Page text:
Portsea Hole

Wall DiveWall Dive | Boat access

Inside Port Phillip Marine Park - No Fishing Open Water Rated Reef Dive Site Slack Water

Depth: 12 metres (39 feet) to 33 metres (108 feet)

Portsea Hole Bathymetry
Portsea Hole Bathymetry
© Parks Victoria

Portsea Hole is inside Port Phillip about 500 metres (1,640 feet) from the Portsea Pier and is a remnant secion of the drowned valley of the Yarra River. The surrounding seabed marks the top of Portsea Hole at 12 metres (39 feet) and to the North there is a vertical wall approximately 75 metres (246 feet) long which drops to sand at 27 metres (89 feet), then into a sand bowl which bottoms at 33 metres (108 feet).


Portsea Hole | Credit: OzMarineBoy

Portsea Hole is a remnant section of the Yarra River with calcarenite vertical reef. Its moderately exposed, vertical and sloping reef is orientated east in a natural amphitheatre. It consists of rocky ledges and outcrops on the western side of a sandy bowl or hole. At the top of the hole there is a largely flat area with very low steps (0.5 m) and a few rock bombies. This area is covered by patches of sand and algae. In the hole there is a narrow strip of vertical reef wall and ledges at 22 metres (72 feet) depth, approximately 2 metres (6.6 feet) high and 20 metres (66 feet) long, which supports mostly sessile invertebrates. There is also a small area of rocky outcrop at 27 metres (89 feet) depth interspersed with sand. On the wall algae grows on horizontal reef surfaces, and is limited by low light from the overhanging ledges.

Portsea Hole Scan

Portsea Hole is characterised by diverse and abundant fish assemblages as well as a rich benthic community of marine invertebrates, encrusting algae, sponges and soft corals. The wall comprises small overhangs, which are home to a vast array of invertebrate life and fish, in particular the beautiful Blue Devil fish. On the top of the hole there are several rock Bommies that host hundreds of fish of many species.

Vertical sections of Portsea Hole support a high abundance and diversity of sessile invertebrates, including sixteen different types of sponges such as arborescent, flabellate, encrusting and massive sponges. Massive ruffled sponges can be particularly abundant on the reef. The relative dominance of sponges can change over time.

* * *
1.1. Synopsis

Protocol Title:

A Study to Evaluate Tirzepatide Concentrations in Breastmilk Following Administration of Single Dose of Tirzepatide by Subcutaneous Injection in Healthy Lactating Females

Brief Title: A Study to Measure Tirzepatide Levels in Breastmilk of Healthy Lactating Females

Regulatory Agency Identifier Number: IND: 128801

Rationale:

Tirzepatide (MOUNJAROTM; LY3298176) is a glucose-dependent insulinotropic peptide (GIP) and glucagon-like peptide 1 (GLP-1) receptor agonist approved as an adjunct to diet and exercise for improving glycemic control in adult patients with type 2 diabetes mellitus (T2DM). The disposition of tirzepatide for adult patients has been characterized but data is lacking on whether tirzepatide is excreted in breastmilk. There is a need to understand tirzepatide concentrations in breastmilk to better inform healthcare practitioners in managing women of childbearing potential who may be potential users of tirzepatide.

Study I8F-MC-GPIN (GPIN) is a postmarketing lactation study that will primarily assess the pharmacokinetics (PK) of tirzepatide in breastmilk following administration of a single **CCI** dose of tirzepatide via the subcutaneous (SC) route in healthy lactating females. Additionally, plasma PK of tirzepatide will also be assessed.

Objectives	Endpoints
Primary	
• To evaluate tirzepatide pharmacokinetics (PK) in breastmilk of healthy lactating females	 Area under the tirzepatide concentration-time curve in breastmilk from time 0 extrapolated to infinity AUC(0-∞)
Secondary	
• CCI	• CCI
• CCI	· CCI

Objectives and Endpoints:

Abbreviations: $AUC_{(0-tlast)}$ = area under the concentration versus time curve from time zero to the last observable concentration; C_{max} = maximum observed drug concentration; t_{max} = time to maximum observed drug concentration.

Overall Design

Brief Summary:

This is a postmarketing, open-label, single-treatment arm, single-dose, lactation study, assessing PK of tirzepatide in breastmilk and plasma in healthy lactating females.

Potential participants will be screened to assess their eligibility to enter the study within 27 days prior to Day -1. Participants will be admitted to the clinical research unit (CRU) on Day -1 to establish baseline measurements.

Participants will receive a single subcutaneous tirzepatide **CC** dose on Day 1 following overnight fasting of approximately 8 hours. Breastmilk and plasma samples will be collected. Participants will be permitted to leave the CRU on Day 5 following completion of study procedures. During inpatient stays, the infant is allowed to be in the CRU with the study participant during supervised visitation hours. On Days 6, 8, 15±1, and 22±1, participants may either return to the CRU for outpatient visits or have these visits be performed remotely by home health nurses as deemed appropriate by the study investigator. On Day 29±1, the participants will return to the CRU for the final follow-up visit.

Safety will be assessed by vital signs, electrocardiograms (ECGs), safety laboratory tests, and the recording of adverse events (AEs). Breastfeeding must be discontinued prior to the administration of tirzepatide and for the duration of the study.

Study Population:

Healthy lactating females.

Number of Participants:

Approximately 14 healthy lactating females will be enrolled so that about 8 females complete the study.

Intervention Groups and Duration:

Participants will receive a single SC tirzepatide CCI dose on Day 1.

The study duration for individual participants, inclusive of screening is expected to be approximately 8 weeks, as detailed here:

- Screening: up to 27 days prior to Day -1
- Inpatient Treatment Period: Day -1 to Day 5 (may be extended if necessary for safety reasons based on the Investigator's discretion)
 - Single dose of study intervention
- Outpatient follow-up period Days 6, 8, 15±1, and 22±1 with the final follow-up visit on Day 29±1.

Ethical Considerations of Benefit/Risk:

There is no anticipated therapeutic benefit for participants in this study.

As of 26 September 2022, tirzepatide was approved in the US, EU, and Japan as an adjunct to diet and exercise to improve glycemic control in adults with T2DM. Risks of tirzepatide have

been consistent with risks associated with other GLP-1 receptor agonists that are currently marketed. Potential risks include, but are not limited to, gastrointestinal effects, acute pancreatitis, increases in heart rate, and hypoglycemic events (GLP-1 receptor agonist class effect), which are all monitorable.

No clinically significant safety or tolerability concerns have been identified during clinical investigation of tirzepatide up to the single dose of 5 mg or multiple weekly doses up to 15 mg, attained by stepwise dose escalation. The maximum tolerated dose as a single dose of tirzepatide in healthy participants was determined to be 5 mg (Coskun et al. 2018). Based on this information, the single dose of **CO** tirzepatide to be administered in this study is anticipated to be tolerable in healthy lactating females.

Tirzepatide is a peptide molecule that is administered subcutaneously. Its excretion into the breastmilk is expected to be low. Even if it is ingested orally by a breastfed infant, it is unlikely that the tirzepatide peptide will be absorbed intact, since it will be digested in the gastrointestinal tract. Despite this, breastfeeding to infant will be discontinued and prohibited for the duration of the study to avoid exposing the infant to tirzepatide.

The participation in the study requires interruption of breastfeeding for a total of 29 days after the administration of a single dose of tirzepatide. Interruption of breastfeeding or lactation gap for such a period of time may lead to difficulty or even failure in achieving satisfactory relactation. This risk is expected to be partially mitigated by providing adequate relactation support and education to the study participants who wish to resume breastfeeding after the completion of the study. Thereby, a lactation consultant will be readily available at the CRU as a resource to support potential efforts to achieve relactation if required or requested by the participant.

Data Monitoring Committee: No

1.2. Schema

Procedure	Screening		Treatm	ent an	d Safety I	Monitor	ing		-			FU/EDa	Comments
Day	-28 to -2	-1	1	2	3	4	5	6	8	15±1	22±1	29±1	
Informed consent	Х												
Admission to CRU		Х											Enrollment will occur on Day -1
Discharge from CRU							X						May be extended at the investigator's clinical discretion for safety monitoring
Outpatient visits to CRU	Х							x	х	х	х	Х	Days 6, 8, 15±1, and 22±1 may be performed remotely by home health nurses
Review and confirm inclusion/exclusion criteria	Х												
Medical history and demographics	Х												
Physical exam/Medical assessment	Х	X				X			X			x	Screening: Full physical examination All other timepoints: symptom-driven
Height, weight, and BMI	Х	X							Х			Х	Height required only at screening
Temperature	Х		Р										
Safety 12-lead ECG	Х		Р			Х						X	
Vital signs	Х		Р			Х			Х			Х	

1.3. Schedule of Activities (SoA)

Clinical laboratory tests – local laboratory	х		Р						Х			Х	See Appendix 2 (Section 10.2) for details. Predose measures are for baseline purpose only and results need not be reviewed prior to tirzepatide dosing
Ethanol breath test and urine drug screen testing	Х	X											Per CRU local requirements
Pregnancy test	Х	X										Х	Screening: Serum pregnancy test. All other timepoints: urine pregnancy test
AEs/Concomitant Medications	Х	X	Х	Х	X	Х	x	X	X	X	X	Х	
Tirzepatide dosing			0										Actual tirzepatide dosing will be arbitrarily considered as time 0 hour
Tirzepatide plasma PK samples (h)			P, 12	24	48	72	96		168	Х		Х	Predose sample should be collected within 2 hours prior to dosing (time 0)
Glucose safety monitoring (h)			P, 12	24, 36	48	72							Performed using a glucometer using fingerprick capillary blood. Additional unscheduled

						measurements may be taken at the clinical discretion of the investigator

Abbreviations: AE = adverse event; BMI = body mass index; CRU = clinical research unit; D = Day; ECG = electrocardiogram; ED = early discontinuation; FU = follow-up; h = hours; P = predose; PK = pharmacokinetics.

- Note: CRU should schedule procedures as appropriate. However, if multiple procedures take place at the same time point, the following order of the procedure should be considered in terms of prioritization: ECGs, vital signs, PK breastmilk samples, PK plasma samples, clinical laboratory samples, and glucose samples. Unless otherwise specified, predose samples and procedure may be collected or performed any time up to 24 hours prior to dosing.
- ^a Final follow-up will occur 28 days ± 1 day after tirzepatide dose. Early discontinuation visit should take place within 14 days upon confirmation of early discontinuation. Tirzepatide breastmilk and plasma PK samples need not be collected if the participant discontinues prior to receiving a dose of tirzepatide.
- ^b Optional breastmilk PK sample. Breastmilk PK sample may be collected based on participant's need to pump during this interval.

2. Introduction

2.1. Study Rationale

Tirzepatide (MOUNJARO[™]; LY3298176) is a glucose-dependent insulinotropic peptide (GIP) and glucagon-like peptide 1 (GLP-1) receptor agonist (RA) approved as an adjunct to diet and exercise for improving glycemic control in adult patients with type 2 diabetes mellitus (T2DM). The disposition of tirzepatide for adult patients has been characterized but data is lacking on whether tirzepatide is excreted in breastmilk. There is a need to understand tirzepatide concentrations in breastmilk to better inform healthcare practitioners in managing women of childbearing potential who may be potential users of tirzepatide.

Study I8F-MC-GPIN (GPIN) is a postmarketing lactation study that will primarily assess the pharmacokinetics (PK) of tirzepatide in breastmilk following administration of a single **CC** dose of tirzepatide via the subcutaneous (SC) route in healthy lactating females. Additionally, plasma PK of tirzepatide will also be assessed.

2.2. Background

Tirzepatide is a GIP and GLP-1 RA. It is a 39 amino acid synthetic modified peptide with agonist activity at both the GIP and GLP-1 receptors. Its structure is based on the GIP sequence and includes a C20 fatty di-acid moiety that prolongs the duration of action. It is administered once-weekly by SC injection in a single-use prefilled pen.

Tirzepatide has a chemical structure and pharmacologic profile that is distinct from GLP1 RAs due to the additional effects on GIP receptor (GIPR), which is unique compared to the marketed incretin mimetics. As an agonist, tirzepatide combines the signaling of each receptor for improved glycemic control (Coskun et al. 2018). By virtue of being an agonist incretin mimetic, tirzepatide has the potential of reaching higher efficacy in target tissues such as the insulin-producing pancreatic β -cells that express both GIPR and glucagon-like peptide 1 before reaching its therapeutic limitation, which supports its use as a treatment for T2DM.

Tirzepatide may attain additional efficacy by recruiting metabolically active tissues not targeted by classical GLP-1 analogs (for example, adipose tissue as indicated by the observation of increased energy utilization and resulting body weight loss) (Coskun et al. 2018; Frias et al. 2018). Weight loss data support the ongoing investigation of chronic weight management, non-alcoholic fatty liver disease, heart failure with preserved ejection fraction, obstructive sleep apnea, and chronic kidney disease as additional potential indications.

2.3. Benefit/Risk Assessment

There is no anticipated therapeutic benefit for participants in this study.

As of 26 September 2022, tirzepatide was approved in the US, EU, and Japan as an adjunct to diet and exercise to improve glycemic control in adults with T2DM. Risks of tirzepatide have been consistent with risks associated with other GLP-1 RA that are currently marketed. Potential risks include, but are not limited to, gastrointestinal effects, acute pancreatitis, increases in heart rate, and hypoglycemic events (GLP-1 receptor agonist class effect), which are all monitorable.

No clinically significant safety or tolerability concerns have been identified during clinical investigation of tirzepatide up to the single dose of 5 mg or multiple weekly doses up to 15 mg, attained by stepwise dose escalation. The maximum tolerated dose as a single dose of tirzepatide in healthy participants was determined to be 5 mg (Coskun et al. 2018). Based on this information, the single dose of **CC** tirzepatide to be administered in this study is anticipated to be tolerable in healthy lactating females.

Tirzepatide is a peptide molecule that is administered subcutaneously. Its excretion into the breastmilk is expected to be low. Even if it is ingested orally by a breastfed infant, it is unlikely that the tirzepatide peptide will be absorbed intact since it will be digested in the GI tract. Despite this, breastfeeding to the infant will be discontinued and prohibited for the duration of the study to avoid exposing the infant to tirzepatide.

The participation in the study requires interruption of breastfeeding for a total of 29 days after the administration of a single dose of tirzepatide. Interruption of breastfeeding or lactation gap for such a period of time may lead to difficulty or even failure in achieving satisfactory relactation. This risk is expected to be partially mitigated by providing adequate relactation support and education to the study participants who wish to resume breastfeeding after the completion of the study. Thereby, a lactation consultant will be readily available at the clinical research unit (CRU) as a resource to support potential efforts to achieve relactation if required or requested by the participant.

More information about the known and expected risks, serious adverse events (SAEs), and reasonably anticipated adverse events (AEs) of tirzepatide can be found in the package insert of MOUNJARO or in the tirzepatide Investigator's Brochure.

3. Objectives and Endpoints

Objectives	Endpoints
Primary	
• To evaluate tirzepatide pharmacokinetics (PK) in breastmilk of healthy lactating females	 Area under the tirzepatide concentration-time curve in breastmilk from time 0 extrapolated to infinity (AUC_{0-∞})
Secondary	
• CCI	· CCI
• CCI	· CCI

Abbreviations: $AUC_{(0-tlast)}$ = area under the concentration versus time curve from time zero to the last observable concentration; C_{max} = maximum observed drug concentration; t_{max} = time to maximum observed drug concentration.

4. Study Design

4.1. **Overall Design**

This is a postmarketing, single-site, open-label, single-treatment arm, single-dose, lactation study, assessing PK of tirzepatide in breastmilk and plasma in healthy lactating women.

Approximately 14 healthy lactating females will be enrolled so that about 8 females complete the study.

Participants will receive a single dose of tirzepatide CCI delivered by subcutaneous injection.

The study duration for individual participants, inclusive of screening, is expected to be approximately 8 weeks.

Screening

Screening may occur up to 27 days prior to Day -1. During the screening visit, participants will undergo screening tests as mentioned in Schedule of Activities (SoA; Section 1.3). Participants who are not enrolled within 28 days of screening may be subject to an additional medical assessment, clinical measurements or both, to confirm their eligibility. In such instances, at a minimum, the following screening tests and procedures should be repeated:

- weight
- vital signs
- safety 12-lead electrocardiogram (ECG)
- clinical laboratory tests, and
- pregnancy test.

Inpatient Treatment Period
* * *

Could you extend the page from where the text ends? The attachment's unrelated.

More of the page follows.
Portsea Hole has a high abundance and diversity of fish species including barber perch, southern hulafish and silver sweep. Other commonly seen fish species include the blue devil fish, butterfly perch, jackass morwong, gurnards and goat fish.

Portsea Hole has moderate exposure to waves and currents. It is best dived at slack water. You might also like to take a look at the nearby Portsea Hole Wreck

See also Wikipedia: Portsea Hole, and
Parks Victoria: Portsea Hole.

Portsea Hole Dive Boats
Portsea Hole Dive Boats
© Dolphin Research Institute

Portsea Hole is is a very popular boat dive site for recreational scuba diving activities. More than one Melbourne diver has had their first taste of scuba diving from a boat here.

This site lies in the Port Phillip Heads Marine National Park. The park is made up of six separate marine areas around the southern end of Port Phillip: Swan Bay, Mud Islands, Point Lonsdale, Point Nepean, Popes Eye, and Portsea Hole.

See also, Parks Victoria: Port Phillip Heads Marine National Park,
Port Phillip Heads Marine National Park - Map (PDF 1.4 MB),
Divers Guide - Port Phillip Heads Marine National Park (Adobe PDF | 7.72 MB), and
Port Phillip Heads Marine National Park Identification Booklet (Adobe PDF | 16.34 MB).

Latitude: 38° 18.684′ S   (38.3114° S / 38° 18′ 41.04″ S)
Longitude: 144° 42.651′ E   (144.71085° E / 144° 42′ 39.06″ E)

Datum: WGS84 | Google Map
Added: 2012-07-22 01:00:00 GMT, Last updated: 2020-05-17 08:03:58 GMT
Source: GPS
Nearest Neighbour: Portsea Hole Wreck, 36 m, bearing 336°, NNW
Depth: 12 to 33 m.
Dive only on: SWF, SWE.
Mean water temp - summer: 18.4°C.
Mean water temp - winter: 12.5°C.



DISCLAIMER: No claim is made by The Scuba Doctor as to the accuracy of the dive site coordinates listed here. Should anyone decide to use these GPS marks to locate and dive on a site, they do so entirely at their own risk. Always verify against other sources.

The marks come from numerous sources including commercial operators, independent dive clubs, reference works, and active divers. Some are known to be accurate, while others may not be. Some GPS marks may even have come from maps using the AGD66 datum, and thus may need be converted to the WGS84 datum. To distinguish between the possible accuracy of the dive site marks, we've tried to give each mark a source of GPS, Google Earth, or unknown.

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